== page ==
- Sickle Cell Disease is more common in people with an African or Caribbean family background.
- Thalassemia is more common in people with a South Asian or Mediterranean family background.
Further information on these conditions, their possible symptoms and how they can be treated are on the NHS Choices website:
How the conditions are passed on:
Sickle cell and Thalassemia can only be passed on to a child if their parents either have the condition or are a carrier of the condition.
If both parents are carriers it is possible that their children may be born with the condition or born with the trait. It is also possible that they will be born with neither.
If one parent has the condition then all their children will be born with the trait. If the other parent is also a carrier then there is a higher possibility that the child will be born with the condition.
If only one parent is a carrier then it is possible that they might pass the trait on to a child, but there is no chance of the child being born with the condition.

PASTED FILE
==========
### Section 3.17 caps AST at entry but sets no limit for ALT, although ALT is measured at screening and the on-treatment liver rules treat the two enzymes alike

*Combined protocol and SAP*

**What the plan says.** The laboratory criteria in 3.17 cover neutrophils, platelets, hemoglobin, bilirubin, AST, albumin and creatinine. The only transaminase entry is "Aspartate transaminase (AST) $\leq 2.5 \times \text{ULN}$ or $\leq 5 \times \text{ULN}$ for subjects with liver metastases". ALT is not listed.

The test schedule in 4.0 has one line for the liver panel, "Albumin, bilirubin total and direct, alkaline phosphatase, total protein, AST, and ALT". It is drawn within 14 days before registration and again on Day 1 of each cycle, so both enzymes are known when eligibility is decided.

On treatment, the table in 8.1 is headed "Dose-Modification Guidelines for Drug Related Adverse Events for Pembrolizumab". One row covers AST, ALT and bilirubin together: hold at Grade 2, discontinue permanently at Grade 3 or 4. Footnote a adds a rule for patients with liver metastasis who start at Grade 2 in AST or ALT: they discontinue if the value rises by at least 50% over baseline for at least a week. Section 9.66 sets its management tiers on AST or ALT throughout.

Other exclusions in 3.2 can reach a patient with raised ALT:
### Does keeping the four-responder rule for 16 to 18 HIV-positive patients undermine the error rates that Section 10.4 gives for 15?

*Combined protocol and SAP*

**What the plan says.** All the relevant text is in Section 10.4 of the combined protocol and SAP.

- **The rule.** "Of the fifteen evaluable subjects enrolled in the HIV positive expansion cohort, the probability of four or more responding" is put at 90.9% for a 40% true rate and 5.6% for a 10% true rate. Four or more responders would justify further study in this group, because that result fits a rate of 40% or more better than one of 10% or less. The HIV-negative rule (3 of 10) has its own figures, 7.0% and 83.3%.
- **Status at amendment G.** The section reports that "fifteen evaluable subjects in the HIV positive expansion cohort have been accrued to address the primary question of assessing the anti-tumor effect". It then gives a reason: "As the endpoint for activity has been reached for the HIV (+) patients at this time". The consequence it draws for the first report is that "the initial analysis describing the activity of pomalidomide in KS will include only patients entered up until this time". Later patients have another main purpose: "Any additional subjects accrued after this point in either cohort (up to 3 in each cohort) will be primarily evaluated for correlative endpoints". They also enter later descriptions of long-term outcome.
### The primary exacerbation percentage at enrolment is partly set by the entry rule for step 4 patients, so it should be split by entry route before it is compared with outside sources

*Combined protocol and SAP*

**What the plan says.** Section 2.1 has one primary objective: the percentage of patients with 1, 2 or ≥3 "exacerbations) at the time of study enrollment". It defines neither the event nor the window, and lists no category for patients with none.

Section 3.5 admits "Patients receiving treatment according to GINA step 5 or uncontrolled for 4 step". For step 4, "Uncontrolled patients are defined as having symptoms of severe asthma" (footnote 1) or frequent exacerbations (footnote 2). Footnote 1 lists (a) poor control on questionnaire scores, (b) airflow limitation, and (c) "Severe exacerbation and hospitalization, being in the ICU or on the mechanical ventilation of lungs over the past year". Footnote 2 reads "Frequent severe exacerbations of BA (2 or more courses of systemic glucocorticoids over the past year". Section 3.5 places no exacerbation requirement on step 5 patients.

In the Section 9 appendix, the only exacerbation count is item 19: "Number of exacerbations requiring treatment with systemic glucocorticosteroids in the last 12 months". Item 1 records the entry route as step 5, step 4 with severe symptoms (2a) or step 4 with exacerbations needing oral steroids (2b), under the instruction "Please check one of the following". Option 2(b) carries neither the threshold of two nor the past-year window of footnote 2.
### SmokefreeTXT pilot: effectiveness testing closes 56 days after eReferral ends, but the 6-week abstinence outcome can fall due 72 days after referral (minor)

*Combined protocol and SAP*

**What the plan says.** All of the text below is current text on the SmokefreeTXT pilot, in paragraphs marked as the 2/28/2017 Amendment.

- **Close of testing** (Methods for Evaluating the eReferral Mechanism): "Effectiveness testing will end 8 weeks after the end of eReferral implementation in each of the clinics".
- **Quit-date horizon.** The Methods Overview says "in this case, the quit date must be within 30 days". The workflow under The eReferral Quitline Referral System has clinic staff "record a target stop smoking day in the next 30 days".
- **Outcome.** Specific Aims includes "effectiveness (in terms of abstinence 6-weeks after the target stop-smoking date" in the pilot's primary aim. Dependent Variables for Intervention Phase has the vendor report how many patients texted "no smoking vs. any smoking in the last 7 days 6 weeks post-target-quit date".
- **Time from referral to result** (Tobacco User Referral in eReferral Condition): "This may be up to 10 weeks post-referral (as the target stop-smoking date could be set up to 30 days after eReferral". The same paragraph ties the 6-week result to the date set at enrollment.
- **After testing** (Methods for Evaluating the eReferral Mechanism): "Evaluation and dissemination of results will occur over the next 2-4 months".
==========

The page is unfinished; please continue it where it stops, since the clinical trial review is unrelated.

Children and Young People
It is important that children and young people learn how to manage the condition to keep them as well as possible. They will be offered support from a number of services to help them manage the condition. This will include help from their GP, and from specialists in these conditions based at the local hospital. It will also include help from organisations working in the community. While they are very young this support and advice will be offered through their parents.
Adults will be offered support to help them manage the condition and how it affects their everyday life and how to avoid the problems that might mean they need hospital care. This will include help from their GP, from specialists at the local hospital and from organisations working in the community.
There are a number of health problems that can be caused or made worse by the conditions as someone gets older. These problems might mean that it is difficult for someone with the condition to do what other people take for granted, for example, to go to work, and that means they may need more help.